I'd like to say I helped with that, but all I really did was evened out Packing for Mars.

Hieronymous Alloy
Jan 30, 2009


Why! Why!! Why must you refuse to accept that Dr. Hieronymous Alloy's Genetically Enhanced Cream Corn Is Superior to the Leading Brand on the Market!?!



Morbid Hound

Since this was both a close and also an inconclusive vote with no clear favorites, I'm probably going to go with Thinking Fast and Slow because I think it's an important book to read . I might still change my mind though if people have very strong opinions. Floor's open for further comment of course. Thread for next month should go up tomorrow.

OscarDiggs
Jun 1, 2011

Those sure are words on pages which are given in a sequential order!


We just need to make sure it's the revised edition right?

Will it mention on the cover that it's the revised version, or is there some other way to tell?

Hieronymous Alloy
Jan 30, 2009


Why! Why!! Why must you refuse to accept that Dr. Hieronymous Alloy's Genetically Enhanced Cream Corn Is Superior to the Leading Brand on the Market!?!



Morbid Hound

OscarDiggs posted:

We just need to make sure it's the revised edition right?

Will it mention on the cover that it's the revised version, or is there some other way to tell?

Lemme figure that out -- i can't seem to find a link to the revised version, but it might just be the basic version is now the revised version.

Either way the critique seems mostly focused on chapter 4 -- the studies on priming have hit a replication crisis problem. Rest of the book is fine.

Hieronymous Alloy fucked around with this message at 19:18 on Apr 30, 2019

chernobyl kinsman
Mar 18, 2007

a friend of the friendly atom



Soiled Meat

that sounds boring and im not going to read it god bless

A human heart
Oct 10, 2012



quote:

2011 Los Angeles Times Book Prize (Current Interest)[14]
National Academy of Sciences Best Book Award in 2012[2]
The New York Times Book Review, one of the best books of 2011[15]
Globe and Mail Best Books of the Year 2011[16]
One of The Economist's 2011 Books of the Year[17]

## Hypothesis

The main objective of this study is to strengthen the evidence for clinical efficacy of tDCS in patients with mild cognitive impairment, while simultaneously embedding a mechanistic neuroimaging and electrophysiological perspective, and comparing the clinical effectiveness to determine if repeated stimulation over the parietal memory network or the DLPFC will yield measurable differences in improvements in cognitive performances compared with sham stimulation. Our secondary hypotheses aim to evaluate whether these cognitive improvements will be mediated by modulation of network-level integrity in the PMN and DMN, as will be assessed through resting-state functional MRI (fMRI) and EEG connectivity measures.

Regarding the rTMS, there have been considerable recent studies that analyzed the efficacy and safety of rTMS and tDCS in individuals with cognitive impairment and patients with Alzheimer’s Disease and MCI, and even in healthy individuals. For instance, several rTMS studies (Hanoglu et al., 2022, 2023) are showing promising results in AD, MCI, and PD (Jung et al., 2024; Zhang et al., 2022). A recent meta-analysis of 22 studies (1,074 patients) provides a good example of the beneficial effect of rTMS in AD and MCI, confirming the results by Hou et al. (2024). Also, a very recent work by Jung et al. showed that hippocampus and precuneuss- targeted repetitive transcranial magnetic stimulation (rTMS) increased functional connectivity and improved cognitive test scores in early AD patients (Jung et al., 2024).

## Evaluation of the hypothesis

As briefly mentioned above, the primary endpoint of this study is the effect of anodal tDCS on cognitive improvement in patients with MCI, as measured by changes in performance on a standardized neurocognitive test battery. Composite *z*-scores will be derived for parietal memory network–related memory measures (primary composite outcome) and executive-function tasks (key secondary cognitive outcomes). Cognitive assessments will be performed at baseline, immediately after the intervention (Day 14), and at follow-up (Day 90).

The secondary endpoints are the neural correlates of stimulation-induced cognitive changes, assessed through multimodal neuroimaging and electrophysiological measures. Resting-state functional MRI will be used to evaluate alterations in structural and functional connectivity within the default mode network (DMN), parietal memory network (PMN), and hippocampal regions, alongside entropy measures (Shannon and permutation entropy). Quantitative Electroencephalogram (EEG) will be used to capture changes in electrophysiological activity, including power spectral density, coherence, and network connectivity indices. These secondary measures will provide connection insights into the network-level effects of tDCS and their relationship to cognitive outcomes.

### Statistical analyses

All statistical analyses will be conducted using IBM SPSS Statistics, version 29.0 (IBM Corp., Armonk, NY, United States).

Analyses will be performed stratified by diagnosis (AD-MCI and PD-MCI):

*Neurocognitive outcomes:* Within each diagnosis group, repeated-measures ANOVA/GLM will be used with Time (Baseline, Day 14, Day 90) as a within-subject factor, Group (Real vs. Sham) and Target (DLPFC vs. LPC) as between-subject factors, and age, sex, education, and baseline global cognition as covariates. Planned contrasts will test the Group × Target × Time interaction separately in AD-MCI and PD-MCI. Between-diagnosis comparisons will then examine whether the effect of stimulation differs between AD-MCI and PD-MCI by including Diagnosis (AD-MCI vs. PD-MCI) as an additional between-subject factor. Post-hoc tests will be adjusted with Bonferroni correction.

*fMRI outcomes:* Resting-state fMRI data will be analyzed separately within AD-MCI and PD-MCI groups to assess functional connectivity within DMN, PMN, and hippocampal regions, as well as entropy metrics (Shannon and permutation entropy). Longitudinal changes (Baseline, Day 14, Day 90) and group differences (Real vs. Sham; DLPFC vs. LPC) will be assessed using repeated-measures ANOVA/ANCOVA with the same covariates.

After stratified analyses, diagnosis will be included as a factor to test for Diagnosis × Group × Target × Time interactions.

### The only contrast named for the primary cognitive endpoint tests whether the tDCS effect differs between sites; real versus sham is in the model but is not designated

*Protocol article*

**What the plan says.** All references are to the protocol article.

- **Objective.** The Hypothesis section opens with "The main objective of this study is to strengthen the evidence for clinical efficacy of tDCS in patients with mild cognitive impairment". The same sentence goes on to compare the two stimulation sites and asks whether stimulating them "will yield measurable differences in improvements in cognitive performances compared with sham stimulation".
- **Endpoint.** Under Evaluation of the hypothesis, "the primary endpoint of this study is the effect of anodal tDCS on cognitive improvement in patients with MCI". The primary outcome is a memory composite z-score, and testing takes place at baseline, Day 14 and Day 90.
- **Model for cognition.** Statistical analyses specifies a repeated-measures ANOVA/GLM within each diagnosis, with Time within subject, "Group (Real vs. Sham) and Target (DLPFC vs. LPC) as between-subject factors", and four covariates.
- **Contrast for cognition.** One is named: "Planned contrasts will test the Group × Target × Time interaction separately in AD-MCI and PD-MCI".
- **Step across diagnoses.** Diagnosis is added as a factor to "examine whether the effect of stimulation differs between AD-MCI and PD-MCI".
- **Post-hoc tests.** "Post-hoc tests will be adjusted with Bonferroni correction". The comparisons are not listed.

One of The Wall Street Journal's Best Nonfiction Books of the Year 2011
lol

Hieronymous Alloy
Jan 30, 2009


Why! Why!! Why must you refuse to accept that Dr. Hieronymous Alloy's Genetically Enhanced Cream Corn Is Superior to the Leading Brand on the Market!?!



Morbid Hound

chernobyl kinsman posted:

that sounds boring and im not going to read it god bless

It's like a user manual for your brain so I can see why you don't need to read it

Tree Goat
May 24, 2009

argania spinosa


lol i had to read a bunch of stuff (from k&t and others) on cognitive biases for my thesis work so this is like the third month in a row where i will be a tbb nuisance

A human heart
Oct 10, 2012



Hieronymous Alloy posted:

It's like a user manual for your brain so I can see why you don't need to read it



because he already knows how to use his brain? not a very good burn

Bilirubin
Feb 16, 2014

The sanctioned action is to CHUG!!!




Bleak Gremlin

chernobyl kinsman posted:

that sounds boring and im not going to read it god bless


Hieronymous Alloy posted:

It's like a user manual for your brain so I can see why you don't need to read it





A human heart posted:

because he already knows how to use his brain? not a very good burn

gently caress

chernobyl kinsman
Mar 18, 2007

a friend of the friendly atom



Soiled Meat

lmao

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Hieronymous Alloy
Jan 30, 2009


Why! Why!! Why must you refuse to accept that Dr. Hieronymous Alloy's Genetically Enhanced Cream Corn Is Superior to the Leading Brand on the Market!?!



Morbid Hound

https://twitter.com/alloy_dr/status/1123617177016442880